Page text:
Naturally, you will also need to work out exactly who is going to undertake each of these activities, when they should start, and the key stages at which you will need to monitor progress. Don’t try to do everything yourself.


Setting a Strategy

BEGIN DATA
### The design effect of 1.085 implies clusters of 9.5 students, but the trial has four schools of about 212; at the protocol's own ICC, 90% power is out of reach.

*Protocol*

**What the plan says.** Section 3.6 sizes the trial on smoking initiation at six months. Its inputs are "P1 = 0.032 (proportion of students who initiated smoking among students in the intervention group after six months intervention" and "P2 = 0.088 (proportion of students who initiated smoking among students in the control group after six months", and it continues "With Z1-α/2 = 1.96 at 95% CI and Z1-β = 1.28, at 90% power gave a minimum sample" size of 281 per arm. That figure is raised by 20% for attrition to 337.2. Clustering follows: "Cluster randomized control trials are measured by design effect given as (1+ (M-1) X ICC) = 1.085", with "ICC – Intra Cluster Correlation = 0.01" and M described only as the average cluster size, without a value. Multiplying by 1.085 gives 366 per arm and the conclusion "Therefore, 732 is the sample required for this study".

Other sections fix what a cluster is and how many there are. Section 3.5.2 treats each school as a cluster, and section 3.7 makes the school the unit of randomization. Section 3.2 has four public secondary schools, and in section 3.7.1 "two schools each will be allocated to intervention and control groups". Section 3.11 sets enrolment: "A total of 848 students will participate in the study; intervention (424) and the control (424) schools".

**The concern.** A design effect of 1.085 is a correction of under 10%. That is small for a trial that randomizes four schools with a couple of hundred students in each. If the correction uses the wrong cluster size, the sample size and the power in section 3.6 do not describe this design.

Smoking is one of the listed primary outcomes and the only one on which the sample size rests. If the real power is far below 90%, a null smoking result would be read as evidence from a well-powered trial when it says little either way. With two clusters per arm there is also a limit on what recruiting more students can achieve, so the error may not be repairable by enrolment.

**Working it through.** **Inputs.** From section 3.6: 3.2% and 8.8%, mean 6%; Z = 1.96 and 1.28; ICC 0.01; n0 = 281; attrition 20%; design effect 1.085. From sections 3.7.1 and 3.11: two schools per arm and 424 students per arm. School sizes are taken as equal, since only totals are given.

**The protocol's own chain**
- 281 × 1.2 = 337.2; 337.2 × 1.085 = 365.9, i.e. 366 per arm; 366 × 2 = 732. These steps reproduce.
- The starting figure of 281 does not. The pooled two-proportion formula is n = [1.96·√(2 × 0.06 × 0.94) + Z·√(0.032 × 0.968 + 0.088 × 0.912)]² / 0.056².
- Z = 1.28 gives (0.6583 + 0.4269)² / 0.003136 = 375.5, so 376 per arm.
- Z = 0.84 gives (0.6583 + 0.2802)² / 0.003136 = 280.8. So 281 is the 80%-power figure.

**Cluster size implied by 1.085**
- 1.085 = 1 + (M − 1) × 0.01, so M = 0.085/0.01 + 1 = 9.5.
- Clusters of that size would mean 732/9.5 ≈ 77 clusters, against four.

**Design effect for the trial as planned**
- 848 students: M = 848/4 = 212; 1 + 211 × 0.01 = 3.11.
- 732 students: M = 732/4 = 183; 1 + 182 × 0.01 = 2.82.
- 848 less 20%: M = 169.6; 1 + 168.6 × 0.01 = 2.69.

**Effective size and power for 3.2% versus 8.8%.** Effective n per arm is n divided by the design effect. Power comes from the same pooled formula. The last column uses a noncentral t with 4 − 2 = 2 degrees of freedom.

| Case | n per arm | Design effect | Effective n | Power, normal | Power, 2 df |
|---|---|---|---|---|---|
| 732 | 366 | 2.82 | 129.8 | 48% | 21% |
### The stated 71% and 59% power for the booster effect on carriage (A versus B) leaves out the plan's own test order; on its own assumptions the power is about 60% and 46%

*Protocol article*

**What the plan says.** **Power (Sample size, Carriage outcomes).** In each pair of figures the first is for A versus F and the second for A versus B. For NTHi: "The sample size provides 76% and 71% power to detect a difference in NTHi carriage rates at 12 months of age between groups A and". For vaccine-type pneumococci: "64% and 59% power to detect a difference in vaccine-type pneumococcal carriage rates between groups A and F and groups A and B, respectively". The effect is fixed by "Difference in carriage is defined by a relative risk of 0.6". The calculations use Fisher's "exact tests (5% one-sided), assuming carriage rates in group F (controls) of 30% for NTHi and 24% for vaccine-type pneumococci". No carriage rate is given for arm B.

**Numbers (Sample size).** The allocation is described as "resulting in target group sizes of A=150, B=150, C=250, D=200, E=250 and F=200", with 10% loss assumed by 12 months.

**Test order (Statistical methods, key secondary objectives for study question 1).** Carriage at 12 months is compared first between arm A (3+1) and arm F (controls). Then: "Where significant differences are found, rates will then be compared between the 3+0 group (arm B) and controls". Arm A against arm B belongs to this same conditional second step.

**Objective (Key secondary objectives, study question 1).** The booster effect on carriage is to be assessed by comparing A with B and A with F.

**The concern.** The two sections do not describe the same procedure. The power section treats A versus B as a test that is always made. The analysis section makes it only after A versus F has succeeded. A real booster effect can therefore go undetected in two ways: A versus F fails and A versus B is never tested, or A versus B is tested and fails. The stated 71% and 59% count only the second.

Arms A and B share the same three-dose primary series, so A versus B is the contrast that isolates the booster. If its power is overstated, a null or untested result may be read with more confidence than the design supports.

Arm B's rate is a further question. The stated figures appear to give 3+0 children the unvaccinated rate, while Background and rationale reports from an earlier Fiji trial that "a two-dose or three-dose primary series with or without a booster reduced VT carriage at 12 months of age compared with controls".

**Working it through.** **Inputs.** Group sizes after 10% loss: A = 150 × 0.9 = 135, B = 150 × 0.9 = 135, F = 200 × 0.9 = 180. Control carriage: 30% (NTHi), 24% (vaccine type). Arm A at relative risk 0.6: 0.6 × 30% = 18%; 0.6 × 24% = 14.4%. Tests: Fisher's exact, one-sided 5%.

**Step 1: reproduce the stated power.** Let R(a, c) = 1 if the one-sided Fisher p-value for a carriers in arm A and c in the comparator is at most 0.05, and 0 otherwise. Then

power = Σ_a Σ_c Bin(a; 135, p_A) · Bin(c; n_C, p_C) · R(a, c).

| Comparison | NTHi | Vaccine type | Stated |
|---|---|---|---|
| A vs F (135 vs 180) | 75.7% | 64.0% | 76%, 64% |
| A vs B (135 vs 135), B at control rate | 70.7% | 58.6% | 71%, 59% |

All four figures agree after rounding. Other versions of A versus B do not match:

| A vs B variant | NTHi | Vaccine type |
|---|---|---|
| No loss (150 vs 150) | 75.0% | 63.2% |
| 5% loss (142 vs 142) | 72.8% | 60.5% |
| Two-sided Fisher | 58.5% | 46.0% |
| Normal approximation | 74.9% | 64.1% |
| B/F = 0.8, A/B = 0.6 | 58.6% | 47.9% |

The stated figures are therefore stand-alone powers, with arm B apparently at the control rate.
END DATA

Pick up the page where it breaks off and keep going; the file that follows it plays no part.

Strategic thinking: getting started If you have just started as a fundraiser in a charity, or if it is time to take stock of where your work is going, a good idea is to borrow a technique for strategic thinking from business management, called ‘re-engineering’. This has been called the blank page process. Take a blank page and write out where your organisation wants to be in three years time (or five years, or whatever time-span is appropriate) in terms of the income you will be required to generate. From that starting point calculate how you will generate that income as if you were starting from a greenfield site and not from the awful mess you may be confronted with at present. It is surprising what a salutary experience this exercise can be. Knowing where the organisation would like to be in terms of the work it does, and hence what kind of financial resources will be required, means you can work out how much investment is needed in various areas of fundraising to produce those resources. Naturally, the resources may not be currently available and you may have to trim your investment, thus limiting future income growth. To do all this professionally it is essential to have an overview of the range of fundraising techniques that could be employed to reach your goals. This wiki will give you that overview. Reviewing the techniques: where the money comes from Statistics from the Chronicle of Philanthropy, USA 1992 Charitable Giving by Source (in $ millions) Individuals 101,830 81.9% Bequests 8,150 6.6% Foundations 8,330 6.7% Corporations 6,000 4.8% Total 124,310 100.0% Sources of funds are limited in number. They can be roughly grouped into the following categories: funds from individuals, governments, companies, trusts and foundations, the National Lottery (in the UK), trading, interest, dividends and any fees or other earned income. Of course, funds from individual giving come via a huge number of routes. Many voluntary organisations’ core funding comes in relatively small donations from many supporters. In their book The emerging nonprofit sector – an overview Lester Salamon and Helmut Anheier draw a very wide net around the notion of non-profit organisations. They claim that most non-profit income is from private fees and sales (47% of income) followed by govenment giving (43% of income). Competitive and collaborative strategies The technique described below is fine to meet known future financial needs of the orgnaisation but in the real world other factors can play a strong part in strategy development. Your organisaion may have strong competitors against whom it may wish to either challenge by competing directly for market share by aggressively fundraising with the same techniques. For example, if their main recruitment technique is direct mail you may compete by producing better direct mail packs (or cover a wider variety of lists), or by being willing to endure smaller returns to ensure that you build a large base of supporters. This process was the one used by Japanese car manufacurers in challenging the US and UK car markets. Alternatively, you could look for a niche they may not be using or even aware of. For example, a cancer charity could steal a march on its competitors by opening up charity shops and buy the expertise necessary by advertising fo staff at a higher than usual rate of pay to draw in the best professionals from other organisations. On the other hand, it could be that as collaborative charities you may choose to avoid fundraising that clashed with others, and in collaboration with another charity you could divide up the market by agreement, each working in a different way to fund complementary work. For example, one charity coud look for government funds and fees to open up a new area of health work whereas a sister charity could concentrate on building a donor base of supporters so that it could engage in campaigning to challenge government policy. This could even involve setting up a non-charitable membership organisation to act as a pressure group. Emergent strategy Indeed strategy is rarely carried out exactly as planned. This may be due to the external environment causing significant shifts in the situation that governed the formation of the original strategy, or it may be caused by an internal force, such as senior managers who are not happy with the strategy, and subvert the process. If either of these forces is strong enough they can derail a strategy and prevent it reaching its objectives, or corrective action can be taken to stop an emergent strategy from taking place. In many organisations strategic planning is rarely carried out and strategies emerge from the day to day practical decisions that managers make or by the shifts in policy that the governing body agrees. In rapidly changing circumstances this degree of flexibility can be very effective if deliberately and properly managed but it is more usually a sign of poor management and results in the organisation being blown about one way then another without a clear goal in sight. Strategic drift Another danger is that once a strategy is set it is not monitored and corrections are not taken to keep it on course. In these circumstances the objectives can alter sublty and the course of activities drift away from the original target. If this process becomes deliberate than a new emergent strategy may develop along a new path which may or may not be appropriate for the organisation. References